I need Cam Newton's help. Maybe after he opens a jar for me, he can explain which end of the football goes in front. See, I'm a female, and as a member of the sex that burns the toast, certain concepts elude me, such as astrophysics and football. I'll make him a trade: I'll tell him how babies get born, if he will tell me how to turn on a car.
It's so funny when females try to talk about things that they shouldn't. It's just so . . . funny. Newton went all giggly when Charlotte Observer reporter Jourdan Rodrigue asked him about receiver "routes," because how would a female ever know what those are? But you know what's even funnier? Watching a thought try to find a route into Newton's head. I'm told nature abhors a vacuum, though as a woman I can't confirm that. If you ask me, the empty expanse behind Cam Newton's forehead proves that nature is just fine with areas entirely devoid of consciousness.
Apparently there are some subjects that are the immutable province of guys only. Therefore, in the name of gender diplomacy, I will help Cam Newton with certain feminine concepts if he will help me understand how to use the twist-top on a bottle of beer, and why some men act like football strategy is more complicated than a space flight guidance system.
Tell you what: If Cam Newton will show me what a hitch and a slant are, I will show him how to take questions after a loss without pouting.
I just don't know if I'll be able to read all those funny, squiggly, complicated lines on paper, showing what a curl is. But for his sake, I'll try. And in return I'll show him how to check his appearance in the mirror to make sure the tilt of his hat is properly jaunty. Also, how to hide his overt, obvious irritation when someone turns the subject to his receivers instead of himself. After all, we women who cover the NFL have spent years hiding our impatience dealing with average quarterbacks with below-average verbal skills.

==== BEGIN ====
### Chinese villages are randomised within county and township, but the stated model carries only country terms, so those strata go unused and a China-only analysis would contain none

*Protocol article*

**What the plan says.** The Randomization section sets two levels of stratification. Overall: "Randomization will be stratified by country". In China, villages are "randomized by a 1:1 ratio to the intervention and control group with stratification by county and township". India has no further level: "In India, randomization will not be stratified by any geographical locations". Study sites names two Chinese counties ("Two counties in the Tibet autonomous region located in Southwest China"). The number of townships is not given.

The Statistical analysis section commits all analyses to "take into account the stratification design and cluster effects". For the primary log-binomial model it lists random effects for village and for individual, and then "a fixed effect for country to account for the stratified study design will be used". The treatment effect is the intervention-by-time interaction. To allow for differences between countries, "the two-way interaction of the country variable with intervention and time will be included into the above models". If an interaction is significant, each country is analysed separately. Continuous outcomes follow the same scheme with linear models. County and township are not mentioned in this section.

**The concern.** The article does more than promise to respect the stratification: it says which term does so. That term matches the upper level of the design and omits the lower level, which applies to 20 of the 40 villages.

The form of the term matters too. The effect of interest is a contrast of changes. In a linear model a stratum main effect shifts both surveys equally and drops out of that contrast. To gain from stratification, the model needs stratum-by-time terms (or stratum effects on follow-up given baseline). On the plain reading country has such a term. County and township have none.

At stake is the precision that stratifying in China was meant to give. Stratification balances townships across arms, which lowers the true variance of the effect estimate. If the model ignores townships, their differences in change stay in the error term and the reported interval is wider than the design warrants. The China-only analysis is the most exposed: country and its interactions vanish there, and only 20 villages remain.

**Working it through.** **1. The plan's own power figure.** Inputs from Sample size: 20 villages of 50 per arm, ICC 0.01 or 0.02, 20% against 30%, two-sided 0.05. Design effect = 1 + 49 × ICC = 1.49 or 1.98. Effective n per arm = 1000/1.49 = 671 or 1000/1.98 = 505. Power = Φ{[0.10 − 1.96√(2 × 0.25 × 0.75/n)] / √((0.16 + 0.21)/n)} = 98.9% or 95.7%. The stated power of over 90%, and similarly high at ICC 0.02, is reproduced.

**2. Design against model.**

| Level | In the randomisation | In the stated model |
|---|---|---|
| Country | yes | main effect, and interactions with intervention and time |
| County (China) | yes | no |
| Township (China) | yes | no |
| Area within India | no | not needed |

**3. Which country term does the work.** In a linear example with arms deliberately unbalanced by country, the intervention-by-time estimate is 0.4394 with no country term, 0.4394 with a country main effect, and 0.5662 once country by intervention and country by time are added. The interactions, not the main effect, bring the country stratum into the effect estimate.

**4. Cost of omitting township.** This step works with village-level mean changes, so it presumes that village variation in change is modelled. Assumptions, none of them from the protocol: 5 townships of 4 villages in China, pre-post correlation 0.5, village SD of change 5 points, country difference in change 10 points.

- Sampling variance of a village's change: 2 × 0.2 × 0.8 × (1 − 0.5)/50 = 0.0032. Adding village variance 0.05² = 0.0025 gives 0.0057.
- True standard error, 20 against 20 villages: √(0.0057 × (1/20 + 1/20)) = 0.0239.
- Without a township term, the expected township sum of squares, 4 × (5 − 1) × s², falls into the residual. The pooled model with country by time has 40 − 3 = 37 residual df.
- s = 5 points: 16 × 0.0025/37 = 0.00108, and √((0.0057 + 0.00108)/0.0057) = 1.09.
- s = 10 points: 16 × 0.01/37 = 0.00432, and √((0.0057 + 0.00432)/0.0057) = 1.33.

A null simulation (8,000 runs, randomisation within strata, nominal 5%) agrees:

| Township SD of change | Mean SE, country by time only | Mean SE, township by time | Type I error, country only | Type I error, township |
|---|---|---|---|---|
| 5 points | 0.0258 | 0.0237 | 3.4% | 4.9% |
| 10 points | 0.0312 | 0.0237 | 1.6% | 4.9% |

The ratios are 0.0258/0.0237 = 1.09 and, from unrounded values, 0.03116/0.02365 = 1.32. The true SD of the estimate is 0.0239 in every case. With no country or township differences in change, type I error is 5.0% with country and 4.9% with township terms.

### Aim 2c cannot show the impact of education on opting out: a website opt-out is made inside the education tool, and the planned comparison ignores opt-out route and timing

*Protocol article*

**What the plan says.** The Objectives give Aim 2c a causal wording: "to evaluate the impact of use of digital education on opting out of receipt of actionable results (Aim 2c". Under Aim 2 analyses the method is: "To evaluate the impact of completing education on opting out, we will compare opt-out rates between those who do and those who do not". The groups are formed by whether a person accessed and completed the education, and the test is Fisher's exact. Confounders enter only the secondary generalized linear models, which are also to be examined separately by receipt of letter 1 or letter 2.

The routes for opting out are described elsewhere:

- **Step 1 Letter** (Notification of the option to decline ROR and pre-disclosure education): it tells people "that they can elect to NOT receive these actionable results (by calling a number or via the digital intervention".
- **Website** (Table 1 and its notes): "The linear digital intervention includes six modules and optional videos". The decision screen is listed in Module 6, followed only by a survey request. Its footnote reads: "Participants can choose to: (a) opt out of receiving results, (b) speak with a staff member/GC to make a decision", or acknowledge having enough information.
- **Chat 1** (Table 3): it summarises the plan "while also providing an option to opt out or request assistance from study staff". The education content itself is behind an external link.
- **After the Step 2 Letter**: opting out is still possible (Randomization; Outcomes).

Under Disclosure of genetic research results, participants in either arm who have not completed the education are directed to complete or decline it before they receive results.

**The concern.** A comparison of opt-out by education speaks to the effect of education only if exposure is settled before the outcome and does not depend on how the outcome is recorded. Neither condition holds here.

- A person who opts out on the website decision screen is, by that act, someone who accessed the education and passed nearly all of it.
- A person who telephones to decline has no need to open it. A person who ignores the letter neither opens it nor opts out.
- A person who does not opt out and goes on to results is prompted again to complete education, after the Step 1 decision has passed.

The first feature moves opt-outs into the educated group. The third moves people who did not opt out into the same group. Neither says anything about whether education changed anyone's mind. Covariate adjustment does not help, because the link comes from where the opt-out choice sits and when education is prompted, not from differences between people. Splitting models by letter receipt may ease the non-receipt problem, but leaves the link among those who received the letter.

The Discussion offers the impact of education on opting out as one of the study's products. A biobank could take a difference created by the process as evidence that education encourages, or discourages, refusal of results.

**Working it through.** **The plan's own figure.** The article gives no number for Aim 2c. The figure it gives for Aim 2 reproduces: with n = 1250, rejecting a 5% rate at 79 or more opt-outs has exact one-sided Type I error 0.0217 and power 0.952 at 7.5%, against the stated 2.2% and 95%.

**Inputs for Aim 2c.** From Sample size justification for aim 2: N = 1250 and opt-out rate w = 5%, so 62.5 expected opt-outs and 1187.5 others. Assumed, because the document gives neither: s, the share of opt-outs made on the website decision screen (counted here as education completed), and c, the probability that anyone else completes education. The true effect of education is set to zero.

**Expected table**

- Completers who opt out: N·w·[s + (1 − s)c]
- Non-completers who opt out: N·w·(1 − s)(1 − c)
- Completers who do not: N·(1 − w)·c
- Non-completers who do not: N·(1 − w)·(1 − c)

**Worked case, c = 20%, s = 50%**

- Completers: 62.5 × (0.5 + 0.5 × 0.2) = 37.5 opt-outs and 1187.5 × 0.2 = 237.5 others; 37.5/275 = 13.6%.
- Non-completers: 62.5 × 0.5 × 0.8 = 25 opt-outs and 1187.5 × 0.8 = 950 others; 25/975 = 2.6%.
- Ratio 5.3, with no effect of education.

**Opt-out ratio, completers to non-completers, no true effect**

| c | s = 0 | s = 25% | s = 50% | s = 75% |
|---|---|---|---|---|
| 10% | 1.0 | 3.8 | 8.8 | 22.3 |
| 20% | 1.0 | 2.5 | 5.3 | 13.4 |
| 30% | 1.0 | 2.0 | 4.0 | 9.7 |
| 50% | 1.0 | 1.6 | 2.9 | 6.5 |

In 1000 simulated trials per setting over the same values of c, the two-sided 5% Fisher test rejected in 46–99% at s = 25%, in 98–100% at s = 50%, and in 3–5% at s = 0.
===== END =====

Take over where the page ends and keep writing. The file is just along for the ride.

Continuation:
My list of questions for Cam Newton only begins with what a dig route is, and what is a post. There are so many, many things I need him to explain to me. Such as:
How can you overthrow multiple 6-foot-5 receivers?
When you throw the thing to the whatchamacallit, and the other team catches it instead, does that make you feel sad?
Please tell me more about how to balance academics and athletics at Auburn University?
Is there a good fence for stolen goods in Gainesville, Fla.?
Can you come over and kill a spider for me?
Women have been covering the NFL and asking their amusing little questions ever since 1976, when the Boston Globe made Lesley Visser the beat writer on the New England Patriots. Back then, an NFL quarterback tried to sign her notepad because he assumed she was an autograph seeker. That was 41 years ago. It's amazing what a throwback Newton is. Either that's how long it takes women to master the basic geometry of a route tree, or the men in his family really think it's one of nature's great secrets how their pants stick to their legs.
This is why I propose a useful gender-culture exchange with Cam Newton. I will try to follow the incomprehensibly intricate tracings of his pencil on paper as he tries to explain a "corner" route to me. In return, I will give him my womanly enlightenment on matters of wardrobe: It's really not a fashion statement to dress like you're wearing the entire rack from the dry cleaners, including the tablecloths and napkins. It's just a ploy for attention.
I think I speak for the entire NFL female audience, which comprises 45 percent of all viewers, when I tell Newton how grateful I am to learn his true attitude toward women. It's very informative. No doubt Dawn Hudson, the NFL's chief marketing officer, is glad to know it too. And so are the heads of various companies, who will refrain from hiring him for product endorsements or commercials, because he can't keep a straight face when confronted with a professional woman.
But, hey, it was apparently worth it to him to retain his thin, fragile veneer of superiority.
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